UAE official ‘accused of torture’ running to be head of Interpol

UAE official ‘accused of torture’ running to be head of Interpol

A United Arab Emirates (UAE) security chief, accused of being responsible for the torture of a British academic and a football fan, is reportedly seeking to become the new head of Interpol, according to a report published on Thursday by the British Telegraph newspaper.

Two British citizens, who talked to the newspaper, accuse Ahmed al-Raisi of being responsible for torture and said he should never become the chief of Interpol.

Matthew Hedges, a British postgraduate student, claimed he was fed a cocktail of drugs during his imprisonment in Dubai on spying charges in 2018.

He reportedly spent approximately six months in a detention centre in solitary confinement in the UAE after being arrested during a research trip on suspicion of being a spy for a British intelligence agency.

As inspector general in the Ministry of the Interior, al-Raisi is in charge of organising and managing the security and police forces in the UAE, and “was ultimately responsible for my torture and detention”, according to Hedges.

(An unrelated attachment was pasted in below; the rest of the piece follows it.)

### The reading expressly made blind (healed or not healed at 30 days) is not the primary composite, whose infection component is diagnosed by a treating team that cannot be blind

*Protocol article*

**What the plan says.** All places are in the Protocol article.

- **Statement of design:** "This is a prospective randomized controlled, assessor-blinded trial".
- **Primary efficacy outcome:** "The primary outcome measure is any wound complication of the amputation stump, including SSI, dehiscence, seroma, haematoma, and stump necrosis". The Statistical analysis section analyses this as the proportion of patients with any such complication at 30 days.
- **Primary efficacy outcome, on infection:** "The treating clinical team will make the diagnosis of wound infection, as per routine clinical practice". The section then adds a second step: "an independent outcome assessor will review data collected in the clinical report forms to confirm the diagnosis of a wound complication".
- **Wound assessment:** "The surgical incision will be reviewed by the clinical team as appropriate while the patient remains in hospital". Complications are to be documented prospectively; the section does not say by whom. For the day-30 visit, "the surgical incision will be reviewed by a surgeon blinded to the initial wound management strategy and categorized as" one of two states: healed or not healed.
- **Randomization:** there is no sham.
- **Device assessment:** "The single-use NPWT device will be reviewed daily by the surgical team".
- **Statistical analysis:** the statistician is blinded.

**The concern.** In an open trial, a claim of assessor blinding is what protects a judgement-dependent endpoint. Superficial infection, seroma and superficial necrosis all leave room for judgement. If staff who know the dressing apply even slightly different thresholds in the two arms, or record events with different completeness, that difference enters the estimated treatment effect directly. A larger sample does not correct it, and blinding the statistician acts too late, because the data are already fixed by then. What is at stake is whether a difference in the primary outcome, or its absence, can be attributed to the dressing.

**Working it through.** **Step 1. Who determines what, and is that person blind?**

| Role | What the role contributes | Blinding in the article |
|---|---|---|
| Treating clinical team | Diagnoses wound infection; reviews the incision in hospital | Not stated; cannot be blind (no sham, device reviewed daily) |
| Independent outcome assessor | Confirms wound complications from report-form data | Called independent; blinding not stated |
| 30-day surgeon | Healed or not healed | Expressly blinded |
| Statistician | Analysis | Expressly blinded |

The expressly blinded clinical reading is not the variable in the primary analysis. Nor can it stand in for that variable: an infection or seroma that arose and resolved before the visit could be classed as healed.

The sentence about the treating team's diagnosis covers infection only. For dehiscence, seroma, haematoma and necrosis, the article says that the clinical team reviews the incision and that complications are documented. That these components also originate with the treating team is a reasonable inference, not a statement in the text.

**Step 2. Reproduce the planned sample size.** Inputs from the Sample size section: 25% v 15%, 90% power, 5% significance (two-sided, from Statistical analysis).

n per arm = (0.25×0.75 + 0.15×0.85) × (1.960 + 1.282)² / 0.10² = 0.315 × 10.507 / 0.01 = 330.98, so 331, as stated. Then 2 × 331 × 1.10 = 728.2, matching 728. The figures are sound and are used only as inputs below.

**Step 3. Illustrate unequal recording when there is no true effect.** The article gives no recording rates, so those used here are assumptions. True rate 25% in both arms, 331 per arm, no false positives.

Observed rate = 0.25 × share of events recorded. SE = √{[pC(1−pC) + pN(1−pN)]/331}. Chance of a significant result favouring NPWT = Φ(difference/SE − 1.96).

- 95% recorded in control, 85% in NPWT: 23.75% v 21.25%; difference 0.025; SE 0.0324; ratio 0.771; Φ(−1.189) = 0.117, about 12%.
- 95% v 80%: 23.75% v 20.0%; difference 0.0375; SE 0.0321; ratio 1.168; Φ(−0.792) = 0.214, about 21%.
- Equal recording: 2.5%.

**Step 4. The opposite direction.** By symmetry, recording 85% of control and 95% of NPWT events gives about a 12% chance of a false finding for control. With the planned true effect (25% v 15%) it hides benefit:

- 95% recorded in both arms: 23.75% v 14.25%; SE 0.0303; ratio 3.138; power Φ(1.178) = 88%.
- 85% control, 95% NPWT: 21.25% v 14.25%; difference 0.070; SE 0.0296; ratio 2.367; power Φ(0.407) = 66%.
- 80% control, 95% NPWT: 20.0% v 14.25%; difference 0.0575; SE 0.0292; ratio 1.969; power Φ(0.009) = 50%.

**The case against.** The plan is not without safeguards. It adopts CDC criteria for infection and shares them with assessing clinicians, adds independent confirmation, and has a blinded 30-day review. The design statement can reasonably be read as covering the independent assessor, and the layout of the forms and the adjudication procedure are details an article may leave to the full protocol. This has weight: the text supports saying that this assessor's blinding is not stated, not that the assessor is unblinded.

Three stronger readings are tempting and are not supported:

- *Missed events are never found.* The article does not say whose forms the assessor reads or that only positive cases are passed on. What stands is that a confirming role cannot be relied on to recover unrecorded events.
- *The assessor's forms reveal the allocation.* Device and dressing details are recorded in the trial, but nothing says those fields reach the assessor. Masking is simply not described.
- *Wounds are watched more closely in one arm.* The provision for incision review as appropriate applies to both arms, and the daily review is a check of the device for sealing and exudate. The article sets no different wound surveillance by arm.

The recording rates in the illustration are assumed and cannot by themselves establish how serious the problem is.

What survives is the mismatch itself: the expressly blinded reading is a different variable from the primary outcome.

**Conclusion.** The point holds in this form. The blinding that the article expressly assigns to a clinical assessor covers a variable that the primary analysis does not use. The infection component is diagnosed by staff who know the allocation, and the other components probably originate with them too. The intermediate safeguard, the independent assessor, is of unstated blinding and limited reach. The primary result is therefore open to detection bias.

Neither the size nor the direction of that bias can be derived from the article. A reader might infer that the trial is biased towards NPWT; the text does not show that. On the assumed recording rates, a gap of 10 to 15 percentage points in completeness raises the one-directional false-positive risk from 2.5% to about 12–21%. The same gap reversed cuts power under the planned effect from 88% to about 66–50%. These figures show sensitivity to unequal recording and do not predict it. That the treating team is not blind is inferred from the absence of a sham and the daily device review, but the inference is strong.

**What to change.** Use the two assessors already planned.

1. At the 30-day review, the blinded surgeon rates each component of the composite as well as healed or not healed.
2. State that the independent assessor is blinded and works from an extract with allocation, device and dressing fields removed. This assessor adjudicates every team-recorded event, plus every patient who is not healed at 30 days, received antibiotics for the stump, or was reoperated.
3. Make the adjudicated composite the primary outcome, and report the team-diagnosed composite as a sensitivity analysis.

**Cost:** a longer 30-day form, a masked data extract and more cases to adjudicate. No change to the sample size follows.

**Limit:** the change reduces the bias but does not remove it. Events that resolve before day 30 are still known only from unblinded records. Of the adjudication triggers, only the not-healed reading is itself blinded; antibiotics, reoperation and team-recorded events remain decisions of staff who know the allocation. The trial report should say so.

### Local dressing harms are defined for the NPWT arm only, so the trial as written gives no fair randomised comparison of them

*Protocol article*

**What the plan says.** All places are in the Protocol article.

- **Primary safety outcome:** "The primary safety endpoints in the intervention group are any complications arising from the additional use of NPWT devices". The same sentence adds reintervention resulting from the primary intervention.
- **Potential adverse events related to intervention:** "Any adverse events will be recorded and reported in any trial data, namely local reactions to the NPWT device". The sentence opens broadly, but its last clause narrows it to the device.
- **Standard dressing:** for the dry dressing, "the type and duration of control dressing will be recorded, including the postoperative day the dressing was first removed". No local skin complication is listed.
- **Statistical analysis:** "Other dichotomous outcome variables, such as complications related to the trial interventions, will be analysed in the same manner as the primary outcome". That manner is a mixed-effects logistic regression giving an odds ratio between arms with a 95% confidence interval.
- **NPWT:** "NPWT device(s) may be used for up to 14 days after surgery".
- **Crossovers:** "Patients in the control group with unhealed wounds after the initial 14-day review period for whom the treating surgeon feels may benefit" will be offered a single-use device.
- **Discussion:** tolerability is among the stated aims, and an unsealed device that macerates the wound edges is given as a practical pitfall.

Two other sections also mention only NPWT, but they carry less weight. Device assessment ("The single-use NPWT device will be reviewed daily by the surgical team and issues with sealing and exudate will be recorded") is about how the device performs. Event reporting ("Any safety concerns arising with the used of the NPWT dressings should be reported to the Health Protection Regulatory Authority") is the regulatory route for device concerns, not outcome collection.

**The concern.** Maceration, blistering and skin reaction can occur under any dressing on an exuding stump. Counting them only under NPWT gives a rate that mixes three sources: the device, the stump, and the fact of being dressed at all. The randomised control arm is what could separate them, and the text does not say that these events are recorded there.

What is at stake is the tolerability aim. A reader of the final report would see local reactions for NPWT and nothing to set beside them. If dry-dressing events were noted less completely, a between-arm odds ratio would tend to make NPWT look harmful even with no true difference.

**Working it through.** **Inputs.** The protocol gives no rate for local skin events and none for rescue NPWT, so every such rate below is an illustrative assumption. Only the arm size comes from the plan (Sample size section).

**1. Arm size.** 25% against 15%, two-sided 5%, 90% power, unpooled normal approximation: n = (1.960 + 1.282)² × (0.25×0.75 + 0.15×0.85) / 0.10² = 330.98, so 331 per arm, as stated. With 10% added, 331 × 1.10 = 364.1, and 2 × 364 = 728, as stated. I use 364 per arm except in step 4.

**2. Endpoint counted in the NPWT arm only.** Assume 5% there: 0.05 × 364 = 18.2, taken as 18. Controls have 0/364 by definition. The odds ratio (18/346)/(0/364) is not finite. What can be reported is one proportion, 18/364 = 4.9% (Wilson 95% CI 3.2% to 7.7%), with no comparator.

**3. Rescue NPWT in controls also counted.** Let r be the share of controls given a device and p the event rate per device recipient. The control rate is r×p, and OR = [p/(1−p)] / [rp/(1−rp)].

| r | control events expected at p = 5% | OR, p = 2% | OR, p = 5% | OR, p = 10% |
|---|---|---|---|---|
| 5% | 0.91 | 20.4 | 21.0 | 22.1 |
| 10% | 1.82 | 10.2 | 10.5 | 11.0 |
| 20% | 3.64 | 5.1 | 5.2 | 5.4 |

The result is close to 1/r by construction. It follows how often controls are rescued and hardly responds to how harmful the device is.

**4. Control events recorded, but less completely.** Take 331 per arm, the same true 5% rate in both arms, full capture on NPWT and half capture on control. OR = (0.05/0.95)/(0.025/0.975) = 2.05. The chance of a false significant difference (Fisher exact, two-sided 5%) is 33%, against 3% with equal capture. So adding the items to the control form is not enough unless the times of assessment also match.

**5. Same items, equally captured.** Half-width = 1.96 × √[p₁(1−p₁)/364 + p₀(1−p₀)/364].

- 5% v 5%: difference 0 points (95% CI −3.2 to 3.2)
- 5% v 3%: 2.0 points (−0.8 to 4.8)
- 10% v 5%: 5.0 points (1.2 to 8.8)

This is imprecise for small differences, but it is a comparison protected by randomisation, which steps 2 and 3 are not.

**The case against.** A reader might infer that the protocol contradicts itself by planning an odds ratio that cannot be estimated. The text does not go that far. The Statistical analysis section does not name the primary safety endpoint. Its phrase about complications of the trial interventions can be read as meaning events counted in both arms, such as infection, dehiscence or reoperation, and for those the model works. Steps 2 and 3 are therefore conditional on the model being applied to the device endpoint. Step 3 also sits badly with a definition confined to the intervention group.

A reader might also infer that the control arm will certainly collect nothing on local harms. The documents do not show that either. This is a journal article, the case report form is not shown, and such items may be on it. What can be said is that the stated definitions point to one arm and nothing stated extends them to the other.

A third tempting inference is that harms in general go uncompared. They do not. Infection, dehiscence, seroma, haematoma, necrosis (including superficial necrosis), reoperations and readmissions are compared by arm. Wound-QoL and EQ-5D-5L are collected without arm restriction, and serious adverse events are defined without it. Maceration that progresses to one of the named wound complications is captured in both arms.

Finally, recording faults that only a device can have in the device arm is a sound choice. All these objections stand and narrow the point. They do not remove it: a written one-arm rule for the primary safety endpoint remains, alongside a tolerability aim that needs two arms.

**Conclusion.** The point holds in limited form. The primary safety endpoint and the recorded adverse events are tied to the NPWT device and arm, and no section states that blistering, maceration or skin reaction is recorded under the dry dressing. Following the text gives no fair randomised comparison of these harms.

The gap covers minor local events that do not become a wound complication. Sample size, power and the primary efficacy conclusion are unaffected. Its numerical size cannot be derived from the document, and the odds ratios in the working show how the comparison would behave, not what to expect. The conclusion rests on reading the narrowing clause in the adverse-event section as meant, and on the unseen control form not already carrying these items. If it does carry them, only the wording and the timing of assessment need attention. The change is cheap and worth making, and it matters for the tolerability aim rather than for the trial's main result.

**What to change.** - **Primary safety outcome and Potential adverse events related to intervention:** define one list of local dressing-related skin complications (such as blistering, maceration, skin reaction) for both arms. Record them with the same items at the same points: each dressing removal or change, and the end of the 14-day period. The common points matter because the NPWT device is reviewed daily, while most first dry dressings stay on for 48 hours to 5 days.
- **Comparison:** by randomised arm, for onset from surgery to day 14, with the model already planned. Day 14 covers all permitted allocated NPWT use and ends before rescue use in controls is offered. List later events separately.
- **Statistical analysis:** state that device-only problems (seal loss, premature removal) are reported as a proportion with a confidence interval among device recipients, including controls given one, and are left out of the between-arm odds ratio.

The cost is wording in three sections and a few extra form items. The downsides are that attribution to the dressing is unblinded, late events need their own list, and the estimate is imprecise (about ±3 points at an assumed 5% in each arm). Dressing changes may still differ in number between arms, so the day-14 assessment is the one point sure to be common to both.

‘Five-minute hearing’

According to British media reports, Hedges was sentenced to life in prison after a five-minute hearing, despite London authorities publicly denying he was an agent. He was handed a presidential pardon later that year.

He claimed his calls were monitored and he was given a combination of drugs to combat his panic attacks and depression – from which he is still recovering.

The student said, due to the treatment, he confessed despite not being a spy.

“The next president of Interpol should know all about the principle of command responsibility and respect the rule of law,” Hedges told the Telegraph.

“It is therefore extremely concerning that the man who was ultimately responsible for my torture and detention is to even be considered for the position of Interpol President.”

His fears were echoed by Ali Ahmad, a British football fan who was imprisoned for wearing a Qatar football shirt to a match.

Ahmad told the Telegraph he was stabbed with a pocket knife in his chest and arms, struck in the face causing him to lose a tooth, suffocated with a plastic bag and had his clothing set on fire by arresting officers.

“I cannot believe that I need to ask an International police group like Interpol not to elect the person [ultimately] responsible for my torture to become their President,” Ahmad said.

“What I suffered in the UAE was very traumatising and it will scar me for life.”